The only manual part of this workflow is finding the onlineformid and setting up the push to Google Sheets in Civis (a progressive warehousing tool). The Data Team no longer had to write out custom question names by hand or fiddle with joining together the correct CTEs. Our workflow was finally robust.

We did not think the rest of the organization would be as excited as we were about some refactored code, but we did announce to the staff again that the EveryAction sync had been improved with magic (and honestly, dbt is kind of like magic) and that we were expecting to process to go much smoother this time around. The requests for the syncs rolled in, we were able to set them all up with ease. We called the macro, passed along the onlineformid, and then used Civis's built in export to Google Sheets to move the data wherever our organizers needed it. And so far (*fingers crossed*), none of the syncs have failed.

So Really? No Google Forms?

I do not presume that I have transformed my entire organization into a data-driven one in just one year. My team still finds the rogue Google Form floating around, created by an organizer in a hurry or who has yet to hear our spiel about age data collection standards. I do think, however, that my team has been successful in finding small ways to intervene that give big rewards to our organizers.

Syncing form responses from our CRM to a Google Sheet may sound trivial, but at the end of the day my work is about serving our organizers. When we realized how important it was for organizers to see and interact with the responses to their forms, we were eager to do the heavy lifting in the backend to meet their needs. Our organizers may not understand the lengths we went through to get the form responses sync running, but when our systems work they reward us by using them. And when your organization is fully bought in to your systems, whether it's about using your CRM or naming your survey question aliases a certain way, you get one step closer to a data driven organization.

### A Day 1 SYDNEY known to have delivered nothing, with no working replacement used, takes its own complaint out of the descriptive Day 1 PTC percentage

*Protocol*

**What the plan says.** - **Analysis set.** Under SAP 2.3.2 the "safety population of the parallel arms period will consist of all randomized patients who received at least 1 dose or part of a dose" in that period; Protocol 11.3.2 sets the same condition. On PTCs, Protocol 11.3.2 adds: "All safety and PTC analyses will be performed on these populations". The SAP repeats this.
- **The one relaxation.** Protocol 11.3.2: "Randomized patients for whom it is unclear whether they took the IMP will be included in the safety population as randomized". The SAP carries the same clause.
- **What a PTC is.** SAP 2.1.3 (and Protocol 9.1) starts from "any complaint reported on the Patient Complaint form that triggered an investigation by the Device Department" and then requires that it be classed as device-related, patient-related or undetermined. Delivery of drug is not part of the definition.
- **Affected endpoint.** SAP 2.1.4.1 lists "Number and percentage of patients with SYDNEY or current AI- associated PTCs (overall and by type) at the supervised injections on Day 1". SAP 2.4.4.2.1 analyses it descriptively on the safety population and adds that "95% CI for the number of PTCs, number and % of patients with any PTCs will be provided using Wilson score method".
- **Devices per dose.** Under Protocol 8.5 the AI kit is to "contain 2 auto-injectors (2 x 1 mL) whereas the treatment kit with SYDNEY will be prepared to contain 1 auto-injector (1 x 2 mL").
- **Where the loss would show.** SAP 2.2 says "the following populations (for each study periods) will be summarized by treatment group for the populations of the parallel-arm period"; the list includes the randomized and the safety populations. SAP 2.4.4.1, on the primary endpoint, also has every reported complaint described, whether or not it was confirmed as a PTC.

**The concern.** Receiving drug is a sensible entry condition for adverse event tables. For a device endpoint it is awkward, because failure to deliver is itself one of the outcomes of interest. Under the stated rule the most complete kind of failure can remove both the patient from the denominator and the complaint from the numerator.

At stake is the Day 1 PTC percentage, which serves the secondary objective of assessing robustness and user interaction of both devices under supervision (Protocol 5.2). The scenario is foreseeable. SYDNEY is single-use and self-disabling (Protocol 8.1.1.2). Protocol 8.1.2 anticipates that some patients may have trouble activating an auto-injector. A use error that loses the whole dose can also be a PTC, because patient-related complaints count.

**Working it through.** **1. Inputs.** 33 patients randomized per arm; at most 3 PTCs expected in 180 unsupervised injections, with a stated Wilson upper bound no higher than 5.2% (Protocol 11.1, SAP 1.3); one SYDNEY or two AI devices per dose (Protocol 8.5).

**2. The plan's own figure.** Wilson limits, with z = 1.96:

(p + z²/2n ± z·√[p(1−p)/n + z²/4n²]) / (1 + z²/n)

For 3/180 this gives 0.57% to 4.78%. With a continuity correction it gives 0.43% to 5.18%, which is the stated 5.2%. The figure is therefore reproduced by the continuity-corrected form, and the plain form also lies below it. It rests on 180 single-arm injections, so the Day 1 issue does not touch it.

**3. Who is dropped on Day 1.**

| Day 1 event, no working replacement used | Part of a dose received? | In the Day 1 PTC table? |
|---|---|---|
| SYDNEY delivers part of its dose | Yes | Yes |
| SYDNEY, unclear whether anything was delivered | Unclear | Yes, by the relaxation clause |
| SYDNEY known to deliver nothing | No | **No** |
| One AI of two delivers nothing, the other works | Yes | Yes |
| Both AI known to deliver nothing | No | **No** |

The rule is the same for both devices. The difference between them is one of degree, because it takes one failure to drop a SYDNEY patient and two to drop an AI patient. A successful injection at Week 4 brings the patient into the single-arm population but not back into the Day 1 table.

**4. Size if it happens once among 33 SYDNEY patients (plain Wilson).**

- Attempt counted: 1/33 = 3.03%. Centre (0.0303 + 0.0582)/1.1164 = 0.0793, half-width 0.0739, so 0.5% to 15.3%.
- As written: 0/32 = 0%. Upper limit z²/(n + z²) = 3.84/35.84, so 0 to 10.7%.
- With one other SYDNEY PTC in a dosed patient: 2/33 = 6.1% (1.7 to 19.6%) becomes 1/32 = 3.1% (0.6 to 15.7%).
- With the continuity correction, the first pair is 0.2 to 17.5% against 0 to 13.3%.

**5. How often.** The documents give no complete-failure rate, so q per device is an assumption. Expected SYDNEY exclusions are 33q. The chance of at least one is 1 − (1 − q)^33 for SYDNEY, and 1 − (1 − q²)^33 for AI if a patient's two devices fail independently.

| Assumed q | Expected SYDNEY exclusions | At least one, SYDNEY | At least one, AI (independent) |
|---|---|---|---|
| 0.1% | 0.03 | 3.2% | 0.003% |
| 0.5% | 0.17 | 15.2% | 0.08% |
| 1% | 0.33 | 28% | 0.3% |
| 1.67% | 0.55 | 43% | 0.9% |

1,587 views2 comments


Elaine James
Elaine James
Jan 19, 2022

I would love to hear more about what your department "[bringing] the hammer down on Google Form creation" looked like.

My org uses FormAssembly which syncs data to Salesforce automatically, so the issue in this article isn't one we face. The issue we run into is that folks want to be able to create their own forms without waiting for the data team to support this form creation. In an ideal world, I'd just disable everyone at my org's permission to create Google Forms (I have talked to ops about the possibility of this), but short of that I'm struggling to get folks away from Google Forms


Martin Lynn
Martin Lynn
Jan 30, 2021

I love that you did this. And I'd like to figure out how to push this out to our team as well. It addresses an interesting problem which is growth and innovation. As an org progresses from multiple phases, which I'll loosely name as: 1 Everyone knows each other (10-20) 2 We don't know everyone, but we can probably get in touch if needed (30-150) 3 The org is larger than a small village (150+) These are important milestones. And once you get past 3 you really need a sizeable team that just manages internal communication and organization which by the way, fucking no one actually does in practice. Franchised volunteer orgs have a very interesting growth problem. What McDonalds has over The Sierra Club is that…